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CURATOR
A pinboard by
Atreya Basu

Ph.D. Student, University of Manitoba

PINBOARD SUMMARY

Mass and energy exchange between the freshwater and marine system is the key aspect of physical and biogeochemical processes operating in the coastal waters. Interaction of the solar radiation (light) with the upper water column drives the coastal processes with a significant influence on the biological productivity of the system. Light interacts with optical constituents of the water body viz. the detrital matter (colour dissolved organic matter and inorganic sediments) and the phytoplankton, which are the primary producers of most aquatic system. Along with these, presence of sea ice influence the exchange of light in-between the water column and the atmosphere. My research study involves with the light matter interaction in the upper portion of the water column in Hudson Bay of Canada. Hudson Bay is the largest inland artic sea fed by numerous rivers. This high volume of freshwater input into the Hudson Bay is susceptible to modification, both in terms of water quality and quantity, through exchange processes in the watershed, and through climate forcing of the hydrological cycle both in space and time. A unique aspect of this system is the role that freshwater plays on both sea ice thermodynamic and dynamic processes within Hudson Bay. This freshwater-marine coupling affects all aspects of the Hudson Bay physical, biological and biogeochemical systems through the control which sea ice has on the exchange of light, heat and momentum in the marine system. Therefore, the study of freshwater plume source distinction (between runoff and sea ice melt) and its distribution in the Hudson Bay will directly reflect on the impact of changes in climatic variability on the physical processes of the Bay with its implication on the sea ice cycle. Hudson Bay circulation is critical to the global circulation as it influences the North Atlantic circulation.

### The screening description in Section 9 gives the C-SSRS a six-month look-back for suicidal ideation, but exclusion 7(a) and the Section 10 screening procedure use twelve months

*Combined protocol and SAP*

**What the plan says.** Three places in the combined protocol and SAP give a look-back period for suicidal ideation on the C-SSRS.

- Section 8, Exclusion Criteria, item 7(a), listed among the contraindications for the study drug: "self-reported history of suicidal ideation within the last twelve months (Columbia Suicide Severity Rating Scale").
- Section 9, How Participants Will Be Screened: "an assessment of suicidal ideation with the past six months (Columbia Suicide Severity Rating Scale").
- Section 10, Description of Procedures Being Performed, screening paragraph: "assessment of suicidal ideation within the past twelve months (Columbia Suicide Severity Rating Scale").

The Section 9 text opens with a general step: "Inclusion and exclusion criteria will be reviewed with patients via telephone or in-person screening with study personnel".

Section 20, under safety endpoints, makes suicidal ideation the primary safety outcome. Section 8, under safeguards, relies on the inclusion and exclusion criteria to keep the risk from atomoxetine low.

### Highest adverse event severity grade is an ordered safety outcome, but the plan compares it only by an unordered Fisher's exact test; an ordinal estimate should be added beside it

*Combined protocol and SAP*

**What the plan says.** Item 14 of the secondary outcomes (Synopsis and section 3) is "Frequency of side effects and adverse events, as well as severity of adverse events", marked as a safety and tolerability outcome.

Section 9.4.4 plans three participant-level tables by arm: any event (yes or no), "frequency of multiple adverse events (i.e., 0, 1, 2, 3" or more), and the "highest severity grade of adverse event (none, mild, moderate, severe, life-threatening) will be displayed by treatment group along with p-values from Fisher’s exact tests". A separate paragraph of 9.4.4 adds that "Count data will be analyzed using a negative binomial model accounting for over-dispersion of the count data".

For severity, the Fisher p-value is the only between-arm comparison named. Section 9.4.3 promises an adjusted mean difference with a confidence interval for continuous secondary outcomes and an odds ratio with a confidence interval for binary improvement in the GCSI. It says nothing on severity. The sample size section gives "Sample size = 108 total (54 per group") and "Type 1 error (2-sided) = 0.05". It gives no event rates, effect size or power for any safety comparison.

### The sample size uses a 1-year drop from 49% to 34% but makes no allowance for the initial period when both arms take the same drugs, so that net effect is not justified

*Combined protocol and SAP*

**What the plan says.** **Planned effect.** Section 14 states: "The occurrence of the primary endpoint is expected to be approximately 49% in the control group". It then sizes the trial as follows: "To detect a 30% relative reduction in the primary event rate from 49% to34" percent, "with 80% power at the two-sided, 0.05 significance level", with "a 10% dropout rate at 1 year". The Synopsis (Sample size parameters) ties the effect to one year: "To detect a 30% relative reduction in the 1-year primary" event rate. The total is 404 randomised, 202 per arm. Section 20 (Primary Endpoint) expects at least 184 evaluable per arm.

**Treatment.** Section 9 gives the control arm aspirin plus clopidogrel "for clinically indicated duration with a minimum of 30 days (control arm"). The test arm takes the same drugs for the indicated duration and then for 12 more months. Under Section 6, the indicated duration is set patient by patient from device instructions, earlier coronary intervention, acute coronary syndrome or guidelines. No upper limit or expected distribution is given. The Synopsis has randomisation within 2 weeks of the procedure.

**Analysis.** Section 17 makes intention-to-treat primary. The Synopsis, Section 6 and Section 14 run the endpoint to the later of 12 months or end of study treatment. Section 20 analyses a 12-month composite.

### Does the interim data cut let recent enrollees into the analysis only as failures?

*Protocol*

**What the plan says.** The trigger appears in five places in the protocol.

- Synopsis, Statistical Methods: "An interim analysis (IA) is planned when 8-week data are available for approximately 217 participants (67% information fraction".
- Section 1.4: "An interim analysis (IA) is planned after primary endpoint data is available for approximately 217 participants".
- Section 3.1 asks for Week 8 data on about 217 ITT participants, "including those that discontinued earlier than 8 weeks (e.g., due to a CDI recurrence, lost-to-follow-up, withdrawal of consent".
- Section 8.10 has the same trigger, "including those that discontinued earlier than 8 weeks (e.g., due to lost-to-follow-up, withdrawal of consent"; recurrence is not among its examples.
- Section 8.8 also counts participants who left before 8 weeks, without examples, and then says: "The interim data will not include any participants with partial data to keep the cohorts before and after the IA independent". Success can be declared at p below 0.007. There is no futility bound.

7 ITEMS PINNED

Modelling the sea ice-ocean seasonal cycle in Hudson Bay, Foxe Basin and Hudson Strait, Canada

Abstract: The seasonal cycle of water masses and sea ice in the Hudson Bay marine system is examined using a three-dimensional coastal ice-ocean model, with 10 km horizontal resolution and realistic tidal, atmospheric, hydrologic and oceanic forcing. The model includes a level 2.5 turbulent kinetic energy equation, multi-category elastic-viscous-plastic sea-ice rheology, and two layer sea ice with a single snow layer. Results from a two-year long model simulation between August 1996 and July 1998 are analyzed and compared with various observations. The results demonstrate a consistent seasonal cycle in atmosphere-ocean exchanges and the formation and circulation of water masses and sea ice. The model reproduces the summer and winter surface mixed layers, the general cyclonic circulation including the strong coastal current in eastern Hudson Bay, and the inflow of oceanic waters into Hudson Bay. The maximum sea-ice growth rates are found in western Foxe Basin, and in a relatively large and persistent polynya in northwestern Hudson Bay. Sea-ice advection and ridging are more important than local thermodynamic growth in the regions of maximum sea-ice cover concentration and thickness that are found in eastern Foxe Basin and southern Hudson Bay. The estimate of freshwater transport to the Labrador Sea confirms a broad maximum during wintertime that is associated with the previous summer’s freshwater moving through Hudson Strait from southern Hudson Bay. Tidally driven mixing is shown to have a strong effect on the modeled ice-ocean circulation.

Pub.: 04 Aug '04, Pinned: 21 Aug '17

Climate Change Scenarios for the Hudson Bay Region: An Intermodel Comparison